The Organic Perspective

We have now been distilling organic grain since 2003, fourteen years that have seen new questions rise to the forefront of all our minds. Our original idea was to explore using organic barley to see whether there were any flavour benefits, although the motivation was not so much whether organic would be taste better - but rather would it taste different?  That question was addressed very quickly, because the sensory differences were startling - there was a creaminess to our new make organic spirit that was not present in spirit from conventional barley.

The flavour question having been settled, we are now increasingly aware that there are also ethical as well as sensory issues to consider – should we be supporting organic farming simply because it is the right thing to do?

Organic products may taste different and some may even argue that they are better for us, but surely Bruichladdich are not going to argue that drinking organic whisky is somehow beneficial?  Well, no, we are not. Certainly not in the rather self-centred sense of benefit to the individual, but what about the bigger picture? 

Most of the civilised world realises that we are facing human induced global warming that is driving dramatic climate change. We all need to adjust our lifestyles. Could thinking, and drinking, organically help?


Not that long ago, all farming was organic.  The world’s human population was a tiny fraction of what it is today and agriculture largely horse-powered.  Soil fertility was maintained using composts, manure and through crop rotation. The big change only happened recently, during the middle decades of the 20th century, when a combination of agro-chemical development, mechanization and the successful breeding of high-yielding varieties of staple crops transformed the world.  Led by American agronomist and humanitarian Norman Borlaug, the Green Revolution as it became known was credited with saving over a billion people from starvation.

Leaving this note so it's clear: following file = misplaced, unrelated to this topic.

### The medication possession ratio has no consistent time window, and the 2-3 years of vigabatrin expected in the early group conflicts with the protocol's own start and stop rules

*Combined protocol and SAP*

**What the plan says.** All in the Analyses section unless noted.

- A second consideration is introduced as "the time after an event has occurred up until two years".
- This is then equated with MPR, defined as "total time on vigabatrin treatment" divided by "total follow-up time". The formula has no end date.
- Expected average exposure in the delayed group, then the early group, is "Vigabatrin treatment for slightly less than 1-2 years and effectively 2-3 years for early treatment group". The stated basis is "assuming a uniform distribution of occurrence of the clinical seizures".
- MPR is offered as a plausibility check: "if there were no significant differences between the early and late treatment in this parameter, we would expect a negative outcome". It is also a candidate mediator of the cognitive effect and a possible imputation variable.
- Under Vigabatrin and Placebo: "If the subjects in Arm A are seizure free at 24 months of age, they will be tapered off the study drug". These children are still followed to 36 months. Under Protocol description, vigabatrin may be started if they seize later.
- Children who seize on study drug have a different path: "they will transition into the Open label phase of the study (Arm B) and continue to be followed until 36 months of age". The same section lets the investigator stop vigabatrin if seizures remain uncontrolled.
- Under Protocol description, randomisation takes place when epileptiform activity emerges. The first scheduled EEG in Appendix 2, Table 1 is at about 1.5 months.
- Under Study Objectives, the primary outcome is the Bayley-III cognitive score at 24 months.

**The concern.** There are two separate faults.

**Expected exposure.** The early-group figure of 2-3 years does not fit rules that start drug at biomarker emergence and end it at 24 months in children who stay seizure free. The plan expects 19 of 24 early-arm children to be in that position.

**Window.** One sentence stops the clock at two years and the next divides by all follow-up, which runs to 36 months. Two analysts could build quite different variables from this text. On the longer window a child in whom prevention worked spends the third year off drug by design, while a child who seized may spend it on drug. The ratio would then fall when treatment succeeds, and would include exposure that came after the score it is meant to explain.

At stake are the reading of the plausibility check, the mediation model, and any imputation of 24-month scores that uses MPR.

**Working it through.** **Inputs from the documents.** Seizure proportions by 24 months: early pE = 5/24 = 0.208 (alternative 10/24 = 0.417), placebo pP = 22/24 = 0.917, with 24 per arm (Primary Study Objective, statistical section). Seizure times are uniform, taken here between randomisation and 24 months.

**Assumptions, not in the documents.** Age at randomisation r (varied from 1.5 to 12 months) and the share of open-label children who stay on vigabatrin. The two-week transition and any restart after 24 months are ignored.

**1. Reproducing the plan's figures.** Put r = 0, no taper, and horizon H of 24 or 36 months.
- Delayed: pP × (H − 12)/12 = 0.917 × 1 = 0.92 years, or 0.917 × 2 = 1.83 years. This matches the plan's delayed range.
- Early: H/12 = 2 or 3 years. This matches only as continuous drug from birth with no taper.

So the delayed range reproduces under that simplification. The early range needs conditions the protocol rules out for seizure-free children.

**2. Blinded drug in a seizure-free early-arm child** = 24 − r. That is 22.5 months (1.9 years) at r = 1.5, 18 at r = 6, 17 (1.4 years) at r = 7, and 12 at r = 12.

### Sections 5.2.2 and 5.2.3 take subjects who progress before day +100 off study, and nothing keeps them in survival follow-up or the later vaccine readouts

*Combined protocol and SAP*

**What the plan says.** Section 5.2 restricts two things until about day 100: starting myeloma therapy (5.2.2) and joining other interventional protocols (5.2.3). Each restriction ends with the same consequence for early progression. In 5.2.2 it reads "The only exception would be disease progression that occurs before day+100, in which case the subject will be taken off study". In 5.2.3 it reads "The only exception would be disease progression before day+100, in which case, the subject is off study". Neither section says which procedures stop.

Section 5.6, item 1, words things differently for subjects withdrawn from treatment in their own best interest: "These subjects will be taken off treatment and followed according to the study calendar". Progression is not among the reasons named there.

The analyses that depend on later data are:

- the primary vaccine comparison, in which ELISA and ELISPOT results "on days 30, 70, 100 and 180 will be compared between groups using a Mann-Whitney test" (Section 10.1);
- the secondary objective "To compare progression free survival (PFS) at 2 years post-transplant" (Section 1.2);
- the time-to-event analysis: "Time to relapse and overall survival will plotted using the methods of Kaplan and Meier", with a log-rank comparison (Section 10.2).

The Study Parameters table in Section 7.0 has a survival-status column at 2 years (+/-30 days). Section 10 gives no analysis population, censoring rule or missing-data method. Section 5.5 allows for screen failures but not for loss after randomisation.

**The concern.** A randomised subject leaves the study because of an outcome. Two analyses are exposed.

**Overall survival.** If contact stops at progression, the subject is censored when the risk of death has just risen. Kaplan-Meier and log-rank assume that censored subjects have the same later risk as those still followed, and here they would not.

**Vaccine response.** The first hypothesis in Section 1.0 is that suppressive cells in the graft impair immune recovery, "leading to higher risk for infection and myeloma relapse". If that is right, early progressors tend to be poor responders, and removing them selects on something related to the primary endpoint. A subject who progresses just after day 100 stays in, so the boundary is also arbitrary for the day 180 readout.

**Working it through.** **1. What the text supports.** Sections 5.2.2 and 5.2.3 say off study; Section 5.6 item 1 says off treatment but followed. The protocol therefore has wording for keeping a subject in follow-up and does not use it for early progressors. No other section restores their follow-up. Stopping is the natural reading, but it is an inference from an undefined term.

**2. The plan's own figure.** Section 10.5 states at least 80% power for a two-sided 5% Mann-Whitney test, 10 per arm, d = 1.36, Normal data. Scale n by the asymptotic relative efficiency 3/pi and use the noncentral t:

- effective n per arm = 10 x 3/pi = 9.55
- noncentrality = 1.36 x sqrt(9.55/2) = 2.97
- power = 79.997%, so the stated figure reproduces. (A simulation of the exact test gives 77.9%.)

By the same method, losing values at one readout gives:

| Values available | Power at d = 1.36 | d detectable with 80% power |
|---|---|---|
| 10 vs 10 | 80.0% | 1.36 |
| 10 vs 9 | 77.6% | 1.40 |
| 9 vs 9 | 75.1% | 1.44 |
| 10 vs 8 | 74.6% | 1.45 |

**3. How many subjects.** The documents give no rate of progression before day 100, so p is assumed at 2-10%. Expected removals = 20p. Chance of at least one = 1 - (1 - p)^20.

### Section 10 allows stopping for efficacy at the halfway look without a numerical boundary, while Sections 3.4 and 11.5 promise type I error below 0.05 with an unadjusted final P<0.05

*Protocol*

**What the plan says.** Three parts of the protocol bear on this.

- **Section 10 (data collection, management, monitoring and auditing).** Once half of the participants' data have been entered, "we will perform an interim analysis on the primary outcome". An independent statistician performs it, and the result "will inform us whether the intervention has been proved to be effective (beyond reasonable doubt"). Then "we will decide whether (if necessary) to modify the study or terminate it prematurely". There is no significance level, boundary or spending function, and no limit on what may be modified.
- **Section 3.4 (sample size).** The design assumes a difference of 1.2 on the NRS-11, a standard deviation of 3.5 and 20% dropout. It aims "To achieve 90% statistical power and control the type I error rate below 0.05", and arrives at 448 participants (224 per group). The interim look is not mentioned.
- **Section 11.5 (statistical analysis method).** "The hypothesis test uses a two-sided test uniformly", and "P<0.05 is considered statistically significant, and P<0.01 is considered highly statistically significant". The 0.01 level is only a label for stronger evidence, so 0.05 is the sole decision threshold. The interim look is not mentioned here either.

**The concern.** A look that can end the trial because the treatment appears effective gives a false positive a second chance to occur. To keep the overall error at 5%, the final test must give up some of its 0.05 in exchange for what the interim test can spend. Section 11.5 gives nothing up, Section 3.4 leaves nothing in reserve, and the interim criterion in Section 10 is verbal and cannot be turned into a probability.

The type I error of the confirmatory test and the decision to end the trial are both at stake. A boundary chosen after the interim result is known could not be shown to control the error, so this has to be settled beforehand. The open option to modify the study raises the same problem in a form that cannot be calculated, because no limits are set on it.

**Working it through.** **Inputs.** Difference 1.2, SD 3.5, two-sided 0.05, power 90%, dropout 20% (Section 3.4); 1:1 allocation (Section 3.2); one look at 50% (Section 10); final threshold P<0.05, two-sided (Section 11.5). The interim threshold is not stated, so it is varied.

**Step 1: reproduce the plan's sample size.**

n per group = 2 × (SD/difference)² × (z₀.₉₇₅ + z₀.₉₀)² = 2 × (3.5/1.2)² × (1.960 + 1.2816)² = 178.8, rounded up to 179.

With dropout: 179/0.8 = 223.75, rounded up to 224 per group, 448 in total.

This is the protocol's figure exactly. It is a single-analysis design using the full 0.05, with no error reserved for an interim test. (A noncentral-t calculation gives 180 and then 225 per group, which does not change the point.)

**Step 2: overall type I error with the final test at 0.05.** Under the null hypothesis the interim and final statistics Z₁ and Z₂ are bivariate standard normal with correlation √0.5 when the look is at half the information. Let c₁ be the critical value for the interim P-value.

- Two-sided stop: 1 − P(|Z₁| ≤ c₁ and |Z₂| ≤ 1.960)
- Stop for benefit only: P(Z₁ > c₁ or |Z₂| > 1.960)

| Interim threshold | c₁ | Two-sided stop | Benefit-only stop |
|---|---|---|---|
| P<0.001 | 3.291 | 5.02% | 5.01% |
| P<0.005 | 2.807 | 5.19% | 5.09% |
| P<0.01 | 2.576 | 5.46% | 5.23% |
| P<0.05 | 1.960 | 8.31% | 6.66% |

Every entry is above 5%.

A billion people. That is quite a legacy. Borlaug was awarded the Nobel Peace Prize in 1970 but we now know that his genius came at a price. Damage to the environment from the unintended impacts of the Green Revolution is now so great that some say the very survival of civilisation as we know it is threatened unless we change course.

An organic approach may provide some of the answers, but surely not by returning to yesteryear, to some sepia tinged idyll.  There is another, progressive view of organic farming, and it is a million miles from that horse-drawn retrospective.  It is an uber-high-tech-vision of the future. Could organic farming save us from ourselves?


Modern farming relies heavily on the addition of petrochemical based fertilisers being added to the land to replace the nutrients drawn from it by the crop.  This has a number of short term benefits, one of the most important being that the same crop can be grown on the same land for a number of seasons in succession without the land becoming exhausted.

There are a number of problems associated with growing the same crop on the same ground over and over again though.  It is very easy for insect pests, weeds and fungal infestations to become established, which can be devastating if they are allowed to take hold.  So farmers growing the same crop on the same ground year after year with the aid of agrichemical fertilizers are forced to use insecticides to control the insects, herbicides to control the weeds and fungicides to control the fungus.  If they don’t deploy this chemical weaponry, they risk losing the lot.

The results are plain for everyone to see.  A well-managed field of conventionally-grown barley is an extraordinary achievement, but it is a monoculture. It may look impressive, but there will be no hum of insects, no birds singing or scatter of poppies and cornflowers, just a uniform sea of grain. This is marvellous for farming yields and food prices, but potentially disastrous for our environment. Most of us realise, deep down, that this is unsustainable.

Organic farming does not use petrochemical fertilizers, or insecticides, herbicides or fungicides.

The Scottish barley we used to distill our latest release of organic single malt was grown organically by Mid Coul Farms, an uber-sophisticated company employing hi-tech 21st century solutions to some of these problems. 

We will be bringing the story of Mid Coul Farms to life through these pages in the weeks and months to come. We hope you will find them as fascinating as we do - both in and out of your glass.


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